From FitBits you use to track your daily activity and exercise, to Jawbones used to monitor your sleeping patterns, the health and fitness industry is littered with wearable technology or “wearables” that are supposed to enhance our health, improve our lifestyle and ultimately allow us to all live longer.
Health tech is around us and deeply embedded in our everyday lives whether we realize it or not. There’s no price to good for health and as such, a huge amount of money has been invested (and generated) in this area.
So what exactly is health tech? As defined by the World Health Organization, health tech is the “application of organized knowledge and skills in the form of devices, medicines, vaccines, procedures and systems developed to solve a health problem and improve quality of lives.” Healthcare has traditionally been the industry requiring the most advanced technology at its core particularly in diagnosis, monitoring and treatment of medical conditions. Recently, during the StartmeupHK 2017 festival, I had the opportunity to speak with Lee Dentith of Now Healthcare Group about the future of health tech and the next game-changing technologies.
Solving a personal problem by building a company
Do you ever wonder why it takes so long to see a general practitioner as you sit in a waiting room full of sick people, coughing children and crying babies? You already know what the end result will be: a five-minute (or less) consultation after which you’ll be required to line up again just to pick up your prescription. Why is it that in one of most sophisticated and well-funded industries such as healthcare, there still exists these simple pain points that so negatively affect our livelihood?
Those were the sentiments Dentith experienced during a frustrating four-hour wait his sick child had to endure before they could consult with a GP a few years ago. Dentith knew exactly what his child needed (simple prescription medication) but the long queues and waiting to get there was intolerable.
“When I started thinking about what it is I needed, and I needed to speak with a GP because that GP was the conduit to me being treated with a prescription and me getting on the road to recovery, it was a case of ‘what was the boundary to see the GP?’ Did I physically need to leave my location? Did I physically need to travel? And I started thinking about technology,” recalls Dentith.
Dentith envisioned a dream scenario that would cut out all the waiting time to see a doctor and pharmacist. He realized that his pain point was not unique but rather standard industry practice. Realizing the value that our on-the-go society places on convenience and time, Dentith founded Now Healthcare Group. It provides encrypted technology (via a mobile app) that allows patients to directly and confidentially consult with a vetted physician. That doctor prescribes their medication and the app then helps to source a pharmacy and sync up with a courier for delivery. Healthcare Group’s fastest consultation to date (from inquiry to delivery) is a blistering 27 minutes, they say.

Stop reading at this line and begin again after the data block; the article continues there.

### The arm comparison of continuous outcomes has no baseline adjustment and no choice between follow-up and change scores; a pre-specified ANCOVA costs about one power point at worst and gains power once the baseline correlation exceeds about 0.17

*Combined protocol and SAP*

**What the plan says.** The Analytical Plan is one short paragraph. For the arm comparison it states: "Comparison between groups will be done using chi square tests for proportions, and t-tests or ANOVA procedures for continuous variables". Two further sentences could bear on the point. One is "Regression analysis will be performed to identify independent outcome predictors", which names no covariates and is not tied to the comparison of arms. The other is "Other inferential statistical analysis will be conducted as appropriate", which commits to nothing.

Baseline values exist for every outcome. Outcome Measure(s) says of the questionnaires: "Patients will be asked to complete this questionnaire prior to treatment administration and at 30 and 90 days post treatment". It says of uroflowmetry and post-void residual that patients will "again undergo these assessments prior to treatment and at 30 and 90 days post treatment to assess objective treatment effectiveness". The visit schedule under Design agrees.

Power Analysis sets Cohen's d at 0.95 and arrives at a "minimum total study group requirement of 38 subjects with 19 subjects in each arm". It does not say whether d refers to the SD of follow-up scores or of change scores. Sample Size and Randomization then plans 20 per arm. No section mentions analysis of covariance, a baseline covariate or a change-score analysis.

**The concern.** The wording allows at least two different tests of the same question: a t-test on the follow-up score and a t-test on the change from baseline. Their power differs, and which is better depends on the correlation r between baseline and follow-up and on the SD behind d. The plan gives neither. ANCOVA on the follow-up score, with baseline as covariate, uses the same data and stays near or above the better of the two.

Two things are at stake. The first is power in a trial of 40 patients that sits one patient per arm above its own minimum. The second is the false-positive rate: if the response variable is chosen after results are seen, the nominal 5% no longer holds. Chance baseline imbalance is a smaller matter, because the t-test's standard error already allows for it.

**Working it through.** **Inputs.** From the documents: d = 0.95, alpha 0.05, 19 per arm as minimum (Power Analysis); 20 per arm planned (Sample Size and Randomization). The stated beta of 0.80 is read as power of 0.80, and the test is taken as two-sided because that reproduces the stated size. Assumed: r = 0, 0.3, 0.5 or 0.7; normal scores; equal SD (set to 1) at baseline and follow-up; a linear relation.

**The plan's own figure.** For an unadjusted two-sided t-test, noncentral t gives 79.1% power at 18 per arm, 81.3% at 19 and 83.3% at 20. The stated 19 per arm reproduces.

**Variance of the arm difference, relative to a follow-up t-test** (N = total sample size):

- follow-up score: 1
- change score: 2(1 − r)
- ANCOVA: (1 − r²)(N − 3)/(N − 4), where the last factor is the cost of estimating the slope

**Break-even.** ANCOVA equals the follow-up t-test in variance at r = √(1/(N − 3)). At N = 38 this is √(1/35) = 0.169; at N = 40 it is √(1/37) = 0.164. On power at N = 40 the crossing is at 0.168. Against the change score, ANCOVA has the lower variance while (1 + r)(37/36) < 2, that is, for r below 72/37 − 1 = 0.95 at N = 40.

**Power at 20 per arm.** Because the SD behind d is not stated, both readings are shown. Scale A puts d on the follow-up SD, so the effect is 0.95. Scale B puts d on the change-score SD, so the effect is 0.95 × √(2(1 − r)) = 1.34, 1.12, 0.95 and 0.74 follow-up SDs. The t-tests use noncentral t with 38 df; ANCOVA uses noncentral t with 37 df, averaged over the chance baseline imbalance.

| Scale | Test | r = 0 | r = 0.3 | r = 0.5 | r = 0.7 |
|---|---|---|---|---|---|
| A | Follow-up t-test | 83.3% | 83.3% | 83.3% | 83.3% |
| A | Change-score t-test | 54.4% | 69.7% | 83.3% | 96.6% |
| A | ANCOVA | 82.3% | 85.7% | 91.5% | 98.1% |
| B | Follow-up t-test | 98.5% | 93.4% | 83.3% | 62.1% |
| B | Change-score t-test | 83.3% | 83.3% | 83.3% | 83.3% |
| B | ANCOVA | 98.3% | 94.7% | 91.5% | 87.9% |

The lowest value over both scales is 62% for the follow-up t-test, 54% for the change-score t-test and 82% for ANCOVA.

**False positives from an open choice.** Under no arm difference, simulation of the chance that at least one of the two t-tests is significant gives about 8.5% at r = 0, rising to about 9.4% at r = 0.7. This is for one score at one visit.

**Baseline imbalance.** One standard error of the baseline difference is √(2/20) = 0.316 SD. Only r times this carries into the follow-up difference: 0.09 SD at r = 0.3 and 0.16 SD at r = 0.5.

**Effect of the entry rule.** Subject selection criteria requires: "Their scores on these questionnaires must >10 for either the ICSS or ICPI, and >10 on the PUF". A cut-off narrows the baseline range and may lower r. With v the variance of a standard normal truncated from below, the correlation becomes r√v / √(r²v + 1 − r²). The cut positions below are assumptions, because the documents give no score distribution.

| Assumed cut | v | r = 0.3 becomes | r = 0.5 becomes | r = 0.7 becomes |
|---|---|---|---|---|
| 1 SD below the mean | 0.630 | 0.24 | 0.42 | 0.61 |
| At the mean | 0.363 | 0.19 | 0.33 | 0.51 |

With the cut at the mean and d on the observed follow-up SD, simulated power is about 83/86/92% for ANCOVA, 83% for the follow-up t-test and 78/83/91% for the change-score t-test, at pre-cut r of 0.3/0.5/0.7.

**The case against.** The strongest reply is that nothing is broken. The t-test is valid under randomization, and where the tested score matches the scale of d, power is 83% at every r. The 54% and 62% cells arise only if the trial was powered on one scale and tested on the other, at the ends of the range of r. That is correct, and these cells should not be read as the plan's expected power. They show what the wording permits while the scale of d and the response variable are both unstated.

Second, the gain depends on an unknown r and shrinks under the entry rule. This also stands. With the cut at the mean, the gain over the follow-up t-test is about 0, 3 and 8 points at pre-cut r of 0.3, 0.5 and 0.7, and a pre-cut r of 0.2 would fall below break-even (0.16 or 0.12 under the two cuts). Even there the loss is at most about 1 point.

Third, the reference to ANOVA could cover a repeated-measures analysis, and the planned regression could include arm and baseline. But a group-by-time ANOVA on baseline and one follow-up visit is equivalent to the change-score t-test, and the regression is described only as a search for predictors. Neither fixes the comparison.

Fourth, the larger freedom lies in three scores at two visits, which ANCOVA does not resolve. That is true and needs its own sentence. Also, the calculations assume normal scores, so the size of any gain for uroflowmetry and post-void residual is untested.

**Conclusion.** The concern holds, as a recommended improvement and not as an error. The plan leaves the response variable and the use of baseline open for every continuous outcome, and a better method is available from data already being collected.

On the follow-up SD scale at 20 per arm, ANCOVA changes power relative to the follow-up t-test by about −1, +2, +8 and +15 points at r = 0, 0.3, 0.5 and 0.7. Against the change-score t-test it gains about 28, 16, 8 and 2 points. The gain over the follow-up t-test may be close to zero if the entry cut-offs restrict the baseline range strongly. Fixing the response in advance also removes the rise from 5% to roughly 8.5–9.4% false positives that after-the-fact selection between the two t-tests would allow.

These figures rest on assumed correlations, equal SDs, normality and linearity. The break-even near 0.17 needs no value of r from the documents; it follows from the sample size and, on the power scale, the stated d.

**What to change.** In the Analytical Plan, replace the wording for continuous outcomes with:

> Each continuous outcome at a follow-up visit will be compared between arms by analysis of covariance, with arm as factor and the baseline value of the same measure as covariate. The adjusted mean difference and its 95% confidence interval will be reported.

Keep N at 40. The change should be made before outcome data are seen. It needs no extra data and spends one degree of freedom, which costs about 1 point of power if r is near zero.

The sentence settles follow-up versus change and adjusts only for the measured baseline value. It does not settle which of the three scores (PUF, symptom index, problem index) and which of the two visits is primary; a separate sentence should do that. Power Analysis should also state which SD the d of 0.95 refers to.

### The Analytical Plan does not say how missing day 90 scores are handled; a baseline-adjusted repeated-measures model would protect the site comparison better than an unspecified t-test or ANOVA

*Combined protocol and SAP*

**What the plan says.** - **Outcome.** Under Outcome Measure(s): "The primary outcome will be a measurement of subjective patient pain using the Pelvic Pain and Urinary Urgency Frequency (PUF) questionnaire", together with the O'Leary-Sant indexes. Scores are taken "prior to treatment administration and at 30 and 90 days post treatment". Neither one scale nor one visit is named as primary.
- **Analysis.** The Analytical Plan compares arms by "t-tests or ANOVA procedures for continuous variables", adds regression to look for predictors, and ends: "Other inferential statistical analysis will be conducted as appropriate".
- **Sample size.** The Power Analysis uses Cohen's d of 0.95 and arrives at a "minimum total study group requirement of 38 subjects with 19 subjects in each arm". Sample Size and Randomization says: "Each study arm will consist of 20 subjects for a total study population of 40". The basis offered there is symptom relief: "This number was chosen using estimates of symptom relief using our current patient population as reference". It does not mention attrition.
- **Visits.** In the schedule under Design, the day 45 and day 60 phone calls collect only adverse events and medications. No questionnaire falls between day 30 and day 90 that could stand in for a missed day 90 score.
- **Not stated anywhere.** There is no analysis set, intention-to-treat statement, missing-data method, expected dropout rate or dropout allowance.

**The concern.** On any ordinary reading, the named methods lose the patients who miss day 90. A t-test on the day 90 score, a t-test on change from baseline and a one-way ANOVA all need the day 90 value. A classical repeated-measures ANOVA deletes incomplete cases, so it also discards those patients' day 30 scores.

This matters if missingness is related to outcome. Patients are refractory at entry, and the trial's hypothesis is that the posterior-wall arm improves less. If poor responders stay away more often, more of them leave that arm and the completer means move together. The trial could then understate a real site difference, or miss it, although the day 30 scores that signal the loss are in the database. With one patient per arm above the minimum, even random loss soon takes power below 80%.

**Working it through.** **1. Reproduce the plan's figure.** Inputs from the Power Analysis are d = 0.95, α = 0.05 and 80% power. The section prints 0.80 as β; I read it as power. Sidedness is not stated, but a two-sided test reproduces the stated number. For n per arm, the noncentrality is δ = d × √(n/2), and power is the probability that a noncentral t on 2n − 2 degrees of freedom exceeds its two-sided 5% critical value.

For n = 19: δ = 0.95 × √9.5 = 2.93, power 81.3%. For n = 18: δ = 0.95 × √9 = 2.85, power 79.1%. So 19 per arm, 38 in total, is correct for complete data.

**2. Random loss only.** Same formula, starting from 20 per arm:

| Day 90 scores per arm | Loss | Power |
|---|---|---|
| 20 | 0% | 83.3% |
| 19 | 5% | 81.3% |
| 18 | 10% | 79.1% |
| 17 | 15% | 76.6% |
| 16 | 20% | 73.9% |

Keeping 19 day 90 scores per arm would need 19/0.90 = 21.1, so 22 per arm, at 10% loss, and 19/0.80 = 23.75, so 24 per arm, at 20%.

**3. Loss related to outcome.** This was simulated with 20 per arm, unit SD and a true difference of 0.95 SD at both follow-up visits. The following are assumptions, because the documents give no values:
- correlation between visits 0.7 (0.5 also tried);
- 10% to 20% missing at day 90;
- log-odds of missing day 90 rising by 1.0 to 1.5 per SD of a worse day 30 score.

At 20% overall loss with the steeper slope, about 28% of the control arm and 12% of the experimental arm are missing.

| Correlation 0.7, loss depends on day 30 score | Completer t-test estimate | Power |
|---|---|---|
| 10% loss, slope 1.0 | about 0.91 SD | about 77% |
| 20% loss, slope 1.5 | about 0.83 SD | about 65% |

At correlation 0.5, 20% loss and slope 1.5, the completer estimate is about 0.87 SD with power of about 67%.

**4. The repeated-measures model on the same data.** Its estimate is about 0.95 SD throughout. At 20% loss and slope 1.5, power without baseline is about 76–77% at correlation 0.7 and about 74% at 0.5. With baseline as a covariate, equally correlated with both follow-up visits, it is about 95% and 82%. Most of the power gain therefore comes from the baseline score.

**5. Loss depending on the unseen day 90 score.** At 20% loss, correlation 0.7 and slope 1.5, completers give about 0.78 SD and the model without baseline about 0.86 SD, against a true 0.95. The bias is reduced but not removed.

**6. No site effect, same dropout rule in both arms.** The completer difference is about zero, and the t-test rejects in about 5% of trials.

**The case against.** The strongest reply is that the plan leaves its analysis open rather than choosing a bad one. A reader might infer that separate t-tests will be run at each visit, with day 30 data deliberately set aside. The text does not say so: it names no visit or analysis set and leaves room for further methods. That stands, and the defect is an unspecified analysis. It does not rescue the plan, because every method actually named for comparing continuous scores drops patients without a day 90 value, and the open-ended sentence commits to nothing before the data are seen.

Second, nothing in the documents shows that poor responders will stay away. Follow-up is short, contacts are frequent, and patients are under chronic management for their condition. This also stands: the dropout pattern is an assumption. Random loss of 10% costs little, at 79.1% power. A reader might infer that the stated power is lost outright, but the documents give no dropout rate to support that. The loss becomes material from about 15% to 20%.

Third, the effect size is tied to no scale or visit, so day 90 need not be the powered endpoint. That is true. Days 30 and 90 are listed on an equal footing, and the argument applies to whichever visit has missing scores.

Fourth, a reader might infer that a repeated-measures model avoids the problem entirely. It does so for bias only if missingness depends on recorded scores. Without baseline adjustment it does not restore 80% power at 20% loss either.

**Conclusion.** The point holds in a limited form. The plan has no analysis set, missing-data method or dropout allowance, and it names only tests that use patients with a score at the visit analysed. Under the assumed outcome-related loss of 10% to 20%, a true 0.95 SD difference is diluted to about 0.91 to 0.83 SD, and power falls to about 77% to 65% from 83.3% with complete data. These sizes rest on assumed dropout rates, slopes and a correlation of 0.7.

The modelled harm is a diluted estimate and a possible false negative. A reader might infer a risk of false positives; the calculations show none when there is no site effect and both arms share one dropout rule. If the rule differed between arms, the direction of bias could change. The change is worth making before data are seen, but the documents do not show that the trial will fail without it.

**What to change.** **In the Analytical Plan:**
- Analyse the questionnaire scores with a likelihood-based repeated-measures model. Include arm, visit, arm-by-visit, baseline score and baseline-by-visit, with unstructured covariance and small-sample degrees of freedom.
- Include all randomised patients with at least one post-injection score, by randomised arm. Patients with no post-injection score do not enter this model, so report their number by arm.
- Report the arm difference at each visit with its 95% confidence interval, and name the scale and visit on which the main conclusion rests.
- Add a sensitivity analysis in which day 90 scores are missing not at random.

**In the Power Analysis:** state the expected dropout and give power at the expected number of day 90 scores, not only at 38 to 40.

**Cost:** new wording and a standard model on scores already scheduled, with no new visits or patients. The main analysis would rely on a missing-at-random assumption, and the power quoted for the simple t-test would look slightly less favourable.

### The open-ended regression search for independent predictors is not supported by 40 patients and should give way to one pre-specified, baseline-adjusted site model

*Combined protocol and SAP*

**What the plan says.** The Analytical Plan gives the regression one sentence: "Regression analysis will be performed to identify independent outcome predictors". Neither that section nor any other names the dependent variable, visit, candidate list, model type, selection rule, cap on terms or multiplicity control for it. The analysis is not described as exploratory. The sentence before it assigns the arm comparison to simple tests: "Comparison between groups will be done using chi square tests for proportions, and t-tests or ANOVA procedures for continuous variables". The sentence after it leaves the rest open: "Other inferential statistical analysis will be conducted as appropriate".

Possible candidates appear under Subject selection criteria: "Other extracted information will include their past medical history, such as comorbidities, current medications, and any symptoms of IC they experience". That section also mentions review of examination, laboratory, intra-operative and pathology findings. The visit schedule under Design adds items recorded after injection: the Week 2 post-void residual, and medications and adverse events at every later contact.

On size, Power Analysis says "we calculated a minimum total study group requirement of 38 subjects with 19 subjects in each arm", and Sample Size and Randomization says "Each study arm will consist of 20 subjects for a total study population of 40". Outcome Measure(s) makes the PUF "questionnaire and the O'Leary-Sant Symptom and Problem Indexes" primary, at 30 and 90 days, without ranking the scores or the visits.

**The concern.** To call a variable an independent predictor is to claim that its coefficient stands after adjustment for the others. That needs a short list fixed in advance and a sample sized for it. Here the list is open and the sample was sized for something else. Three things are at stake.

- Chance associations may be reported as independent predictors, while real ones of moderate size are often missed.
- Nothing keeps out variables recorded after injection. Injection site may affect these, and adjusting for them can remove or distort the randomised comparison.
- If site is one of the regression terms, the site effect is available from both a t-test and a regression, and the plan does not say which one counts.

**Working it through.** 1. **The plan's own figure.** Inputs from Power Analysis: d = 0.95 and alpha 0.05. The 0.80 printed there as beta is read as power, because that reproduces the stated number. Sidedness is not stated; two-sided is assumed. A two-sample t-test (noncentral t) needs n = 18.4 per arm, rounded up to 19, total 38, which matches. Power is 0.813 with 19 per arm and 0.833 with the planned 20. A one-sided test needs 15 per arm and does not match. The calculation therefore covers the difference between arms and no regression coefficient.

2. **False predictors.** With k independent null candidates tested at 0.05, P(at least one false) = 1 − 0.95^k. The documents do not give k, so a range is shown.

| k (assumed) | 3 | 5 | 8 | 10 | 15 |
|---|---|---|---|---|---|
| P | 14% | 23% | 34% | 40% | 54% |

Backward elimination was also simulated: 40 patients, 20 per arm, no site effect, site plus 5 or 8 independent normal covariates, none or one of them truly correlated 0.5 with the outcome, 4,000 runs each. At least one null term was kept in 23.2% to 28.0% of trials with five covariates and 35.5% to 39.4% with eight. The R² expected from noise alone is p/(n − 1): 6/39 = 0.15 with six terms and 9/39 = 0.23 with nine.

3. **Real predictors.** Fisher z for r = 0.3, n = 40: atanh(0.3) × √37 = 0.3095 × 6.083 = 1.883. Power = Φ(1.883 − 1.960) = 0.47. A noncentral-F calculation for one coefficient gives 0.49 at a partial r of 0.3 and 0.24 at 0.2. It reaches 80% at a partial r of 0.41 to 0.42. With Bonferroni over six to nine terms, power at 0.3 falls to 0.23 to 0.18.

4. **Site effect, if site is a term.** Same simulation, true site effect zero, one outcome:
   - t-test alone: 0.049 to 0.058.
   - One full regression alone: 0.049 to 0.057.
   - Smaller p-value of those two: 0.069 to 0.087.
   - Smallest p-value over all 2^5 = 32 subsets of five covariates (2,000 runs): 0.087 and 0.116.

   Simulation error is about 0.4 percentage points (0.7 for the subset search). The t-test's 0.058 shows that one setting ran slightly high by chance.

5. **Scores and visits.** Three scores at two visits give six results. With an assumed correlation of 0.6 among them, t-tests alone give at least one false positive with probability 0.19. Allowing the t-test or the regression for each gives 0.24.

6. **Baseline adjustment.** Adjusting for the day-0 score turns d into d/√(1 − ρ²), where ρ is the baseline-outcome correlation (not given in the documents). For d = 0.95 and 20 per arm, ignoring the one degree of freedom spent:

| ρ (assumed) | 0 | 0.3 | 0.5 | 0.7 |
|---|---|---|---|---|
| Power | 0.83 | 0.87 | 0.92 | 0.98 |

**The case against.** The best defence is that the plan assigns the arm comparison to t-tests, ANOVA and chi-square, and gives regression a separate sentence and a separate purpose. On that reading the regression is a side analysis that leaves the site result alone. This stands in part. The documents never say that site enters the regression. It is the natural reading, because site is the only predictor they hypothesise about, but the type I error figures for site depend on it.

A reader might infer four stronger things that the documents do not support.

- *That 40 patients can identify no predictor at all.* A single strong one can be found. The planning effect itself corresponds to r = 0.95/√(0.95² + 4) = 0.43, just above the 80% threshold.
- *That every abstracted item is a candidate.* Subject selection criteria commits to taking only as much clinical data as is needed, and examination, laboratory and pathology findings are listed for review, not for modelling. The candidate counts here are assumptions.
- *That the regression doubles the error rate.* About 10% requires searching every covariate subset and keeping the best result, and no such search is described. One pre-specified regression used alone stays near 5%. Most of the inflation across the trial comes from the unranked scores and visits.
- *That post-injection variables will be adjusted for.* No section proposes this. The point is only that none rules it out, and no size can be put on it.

Self diagnosis and artificial intelligence
What Dentith is really excited about is the future of self-diagnosis and the use of AI and machine learning to further streamline and automate the self-prescription process. Dentith plans to develop his technology so a patient can directly input or self diagnose problems, which are then forwarded directly to a GP (or clinical nurse) to prescribe medication, or to a fully automated AI machine able to prescribe under the supervision of the company’s chief medical officer.
The final part of this system is what Dentith calls “medicine adherence,” which is essentially using technology and machine learning (via chat bots and auto responders) to ensure you’ve taken your daily medication and finish your prescribed course. Suffice to say Dentith is extremely excited about the future of health tech.
“We’re gonna move away from a wearable technology into a non-evasive … There’s an amazing technology in the UK that’s just been trialled which will effectively, through radio frequencies, read pulses as people are sitting there from cameras,” he says. “So when you think about the connected home in the next three to five years, we will be able to effectively pre-diagnose any ailments that you may not even know that you’ve got by giving you a friendly text saying, ‘We’ve detected something. We’d like to have a chat with you. When is convenient?’ And that to me is what our real goal is.”
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